"The farm" is Lysuhóll, an Icelandic horse farm. We make work for two hours every morning in a group setting. I haven't worked this way in a while. As a student in CCA's Graduate Program in Fine Arts, I'm used to going to the studio when I want and working solo. But there's something to be said for adaptation and openness to new ways of making. This is a chance to mingle with graduate designers and undergrad students who offer other unique perspectives.
The main building where we work is exceptionally well insulated so that outside sounds do not infiltrate. Inside, it is bustling. Our host, Johanna, is cooking our next meal, and riders are chatting in Icelandic and German. Outside the window, we've got a view of the pasture and about a hundred rugged Icelandic horses. We watch geese and tractors fly by, and riders return frozen and wind-burned.
It is summer, but temperatures in the 30s (Reykjavik was much milder) coupled with gale-force winds (that wind tunnel on Eighth Street in front of the main San Francisco campus building is a breeze in comparison) are forces to be reckoned with. Mountains and waterfalls are in full view in one direction, the ocean in the other. We can see the Snaefellsjökull volcano (not the one that just erupted!) and glacier, the setting of Jules Verne's Journey to the Center of the Earth, from our cottages. Luckily our hosts provide plenty of savory meals, cozy lodging, and a hot tub, and there's a natural hot spring within walking distance. This area happens to be a national park and recently became the first Green Globe Certified Community in Europe, one of only four in the world.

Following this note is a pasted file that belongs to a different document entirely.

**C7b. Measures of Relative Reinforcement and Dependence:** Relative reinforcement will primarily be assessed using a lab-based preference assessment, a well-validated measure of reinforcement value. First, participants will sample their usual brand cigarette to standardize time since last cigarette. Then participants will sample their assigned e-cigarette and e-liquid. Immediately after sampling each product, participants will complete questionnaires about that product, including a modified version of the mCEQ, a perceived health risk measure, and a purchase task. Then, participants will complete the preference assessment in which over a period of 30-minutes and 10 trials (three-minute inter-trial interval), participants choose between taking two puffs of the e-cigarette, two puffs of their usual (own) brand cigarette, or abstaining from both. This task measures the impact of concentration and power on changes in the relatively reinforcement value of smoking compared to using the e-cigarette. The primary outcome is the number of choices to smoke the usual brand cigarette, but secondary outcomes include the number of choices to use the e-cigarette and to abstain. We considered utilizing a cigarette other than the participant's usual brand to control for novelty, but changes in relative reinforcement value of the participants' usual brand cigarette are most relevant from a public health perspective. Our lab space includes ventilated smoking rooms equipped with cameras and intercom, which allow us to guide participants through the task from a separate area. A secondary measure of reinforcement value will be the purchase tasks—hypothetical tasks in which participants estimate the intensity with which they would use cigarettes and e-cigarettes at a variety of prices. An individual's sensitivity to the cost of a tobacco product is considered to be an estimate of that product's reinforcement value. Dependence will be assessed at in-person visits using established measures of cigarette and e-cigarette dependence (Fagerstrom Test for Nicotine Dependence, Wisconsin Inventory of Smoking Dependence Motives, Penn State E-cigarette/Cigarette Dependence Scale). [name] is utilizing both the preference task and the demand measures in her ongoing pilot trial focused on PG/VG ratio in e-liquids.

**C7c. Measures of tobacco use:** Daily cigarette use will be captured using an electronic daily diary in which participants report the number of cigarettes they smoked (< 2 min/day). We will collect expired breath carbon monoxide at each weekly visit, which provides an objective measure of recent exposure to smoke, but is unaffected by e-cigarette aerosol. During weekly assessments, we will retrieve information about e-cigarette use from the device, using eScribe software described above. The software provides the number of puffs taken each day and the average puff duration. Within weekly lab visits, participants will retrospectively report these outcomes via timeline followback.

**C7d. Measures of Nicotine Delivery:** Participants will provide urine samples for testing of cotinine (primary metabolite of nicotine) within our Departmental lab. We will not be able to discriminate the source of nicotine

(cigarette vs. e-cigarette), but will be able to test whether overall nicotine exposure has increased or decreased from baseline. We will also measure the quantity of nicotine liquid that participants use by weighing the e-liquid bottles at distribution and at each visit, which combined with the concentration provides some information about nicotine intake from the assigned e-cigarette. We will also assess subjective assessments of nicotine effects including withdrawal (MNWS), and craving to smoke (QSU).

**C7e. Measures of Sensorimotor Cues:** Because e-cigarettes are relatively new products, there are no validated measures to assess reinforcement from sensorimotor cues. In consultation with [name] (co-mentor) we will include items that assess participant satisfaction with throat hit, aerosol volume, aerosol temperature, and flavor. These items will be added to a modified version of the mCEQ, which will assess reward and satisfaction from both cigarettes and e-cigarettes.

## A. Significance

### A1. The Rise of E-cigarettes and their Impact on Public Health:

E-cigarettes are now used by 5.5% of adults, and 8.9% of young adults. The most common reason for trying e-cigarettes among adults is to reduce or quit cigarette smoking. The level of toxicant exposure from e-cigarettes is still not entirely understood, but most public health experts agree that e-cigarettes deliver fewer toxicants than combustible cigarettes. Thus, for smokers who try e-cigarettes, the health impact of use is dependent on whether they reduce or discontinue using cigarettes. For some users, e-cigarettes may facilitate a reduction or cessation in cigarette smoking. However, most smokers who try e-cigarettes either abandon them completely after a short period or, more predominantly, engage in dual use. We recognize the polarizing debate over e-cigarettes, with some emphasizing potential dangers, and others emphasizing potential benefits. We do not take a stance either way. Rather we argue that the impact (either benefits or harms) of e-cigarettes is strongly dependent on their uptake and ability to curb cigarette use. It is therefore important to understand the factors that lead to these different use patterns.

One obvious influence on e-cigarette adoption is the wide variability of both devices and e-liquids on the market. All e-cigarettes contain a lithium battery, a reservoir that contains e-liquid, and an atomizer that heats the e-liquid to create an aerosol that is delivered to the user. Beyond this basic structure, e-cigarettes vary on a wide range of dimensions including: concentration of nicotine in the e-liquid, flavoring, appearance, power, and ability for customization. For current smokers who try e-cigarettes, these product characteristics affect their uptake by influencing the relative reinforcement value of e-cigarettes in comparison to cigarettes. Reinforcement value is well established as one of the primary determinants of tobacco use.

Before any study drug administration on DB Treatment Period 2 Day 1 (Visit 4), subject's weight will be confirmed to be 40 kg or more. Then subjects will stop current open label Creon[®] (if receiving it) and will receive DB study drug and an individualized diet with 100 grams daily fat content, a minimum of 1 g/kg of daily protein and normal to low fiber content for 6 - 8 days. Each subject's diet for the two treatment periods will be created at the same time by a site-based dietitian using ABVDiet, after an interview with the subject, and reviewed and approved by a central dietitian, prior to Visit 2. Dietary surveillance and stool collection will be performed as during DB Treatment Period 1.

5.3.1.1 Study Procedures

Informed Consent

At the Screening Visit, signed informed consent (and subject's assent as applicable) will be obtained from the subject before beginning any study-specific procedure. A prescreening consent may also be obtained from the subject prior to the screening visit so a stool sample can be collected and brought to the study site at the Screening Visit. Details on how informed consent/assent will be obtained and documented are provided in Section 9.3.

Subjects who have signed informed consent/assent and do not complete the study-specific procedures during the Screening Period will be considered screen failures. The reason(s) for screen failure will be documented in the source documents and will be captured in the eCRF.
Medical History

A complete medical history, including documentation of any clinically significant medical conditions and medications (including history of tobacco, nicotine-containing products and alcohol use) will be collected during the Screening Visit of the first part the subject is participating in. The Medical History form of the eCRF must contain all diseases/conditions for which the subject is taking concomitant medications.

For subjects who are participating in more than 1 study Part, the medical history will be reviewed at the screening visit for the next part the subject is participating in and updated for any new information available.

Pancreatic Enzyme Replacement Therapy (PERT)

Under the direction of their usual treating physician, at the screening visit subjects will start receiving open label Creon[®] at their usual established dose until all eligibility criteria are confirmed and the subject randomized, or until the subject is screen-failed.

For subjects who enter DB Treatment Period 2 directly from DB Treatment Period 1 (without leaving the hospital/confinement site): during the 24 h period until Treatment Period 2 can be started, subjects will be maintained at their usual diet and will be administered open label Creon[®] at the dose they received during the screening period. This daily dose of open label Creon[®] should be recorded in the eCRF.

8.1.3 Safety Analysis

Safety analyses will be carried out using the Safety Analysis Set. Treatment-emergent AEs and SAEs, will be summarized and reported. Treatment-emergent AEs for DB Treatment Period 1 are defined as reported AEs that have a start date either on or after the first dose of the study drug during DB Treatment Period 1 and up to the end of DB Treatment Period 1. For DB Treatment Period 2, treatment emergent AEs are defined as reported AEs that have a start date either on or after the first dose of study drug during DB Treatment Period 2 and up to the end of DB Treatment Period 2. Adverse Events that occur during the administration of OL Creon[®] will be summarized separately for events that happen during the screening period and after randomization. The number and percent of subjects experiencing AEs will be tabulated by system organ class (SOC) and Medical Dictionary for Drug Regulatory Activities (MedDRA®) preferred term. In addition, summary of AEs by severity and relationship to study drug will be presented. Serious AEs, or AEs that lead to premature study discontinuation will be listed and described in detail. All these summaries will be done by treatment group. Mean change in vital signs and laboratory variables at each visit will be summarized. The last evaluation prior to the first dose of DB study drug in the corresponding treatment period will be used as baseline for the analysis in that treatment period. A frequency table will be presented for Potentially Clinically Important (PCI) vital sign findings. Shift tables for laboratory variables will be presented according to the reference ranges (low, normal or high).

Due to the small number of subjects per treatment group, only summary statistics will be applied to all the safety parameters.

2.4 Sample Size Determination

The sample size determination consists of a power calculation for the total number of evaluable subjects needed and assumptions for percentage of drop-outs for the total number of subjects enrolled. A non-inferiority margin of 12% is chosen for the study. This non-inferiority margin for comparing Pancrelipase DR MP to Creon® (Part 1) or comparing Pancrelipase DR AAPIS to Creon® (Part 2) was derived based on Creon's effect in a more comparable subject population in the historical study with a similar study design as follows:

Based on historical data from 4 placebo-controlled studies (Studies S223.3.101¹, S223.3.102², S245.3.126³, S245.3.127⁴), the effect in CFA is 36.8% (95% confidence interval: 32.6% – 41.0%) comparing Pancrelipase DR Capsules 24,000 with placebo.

At Lysuhóll, an Icelandic cowboy drives a tractor while wearing wide-legged riding pants and a hand-knit Icelandic wool sweater with fuzzy silhouettes of horses running around the circumference of his torso. These northerners live in a remote and extreme landscape, and I quickly realize this sweater signifies a way of life. It's not a fashion statement or a polite gesture to a sweater-gifting relative. Sheep's wool is one of the most versatile, insulating, and naturally water-repellent fibers. Horses are a livelihood here, and they are rugged too, traversing big stones and rough lava fields. It's so windy that the hair at the tops of their thick tails radiates out like a dandelion. Their forelocks cover most of their eyes, and their manes blanket their necks just as well as our wool sweaters bundle us up. Many of us take advantage of the trail rides, and one of my classmates constructs an elaborate cardboard viewfinder, also known as Horse Television, to watch the live equine entertainment.
Breakfast is at 9 a.m. each morning. Platters are filled with tomatoes, cucumbers, toast, four different savory spreads, deli ham, oatmeal, corn flakes, and fresh pineapple. There's an endless supply of coffee and tea. Down the hall, we spend two hours at our daily studio practice, creating studies of objects collected on the land, views out the window, or memories from the previous day's travels. Then it's conveniently time for lunch. Sitting down for savory soup or casserole in the company of this creative class is a rewarding shift from the bustle of urban living. Food and community go hand in hand.
From 2 until 8 p.m., we have time to explore as we please. Treks to the beach, trail rides, reading, writing, photographing, and the occasional field trip to a nearby town or natural feature quickly consume the 14 days. Each night after dinner, we give presentations on a different aspect of Icelandic culture. Themes range from the graphic design of Icelandic candy labels to the country's geothermal energy. Our countryside journey feels like a residency (my first), and I'm loving it.
There are no guardrails in Iceland. It's possible I'm overgeneralizing, but I never see any: not when we walk to the edge of a famous cliff that was the supposed site of a battle in an Icelandic saga; when we breathe rainbow-colored mist at Gulfoss, what I like to call the pie slice–shaped waterfall; or when our pair of eight-passenger vans teeters up windy gravel mountain roads to a 700,000-year-old glacier. Snaefellsjökull is the glacier our porches face for our two weeks on the farm. It is often covered in clouds, so a few days went by before we even saw its crescent-shaped peaks.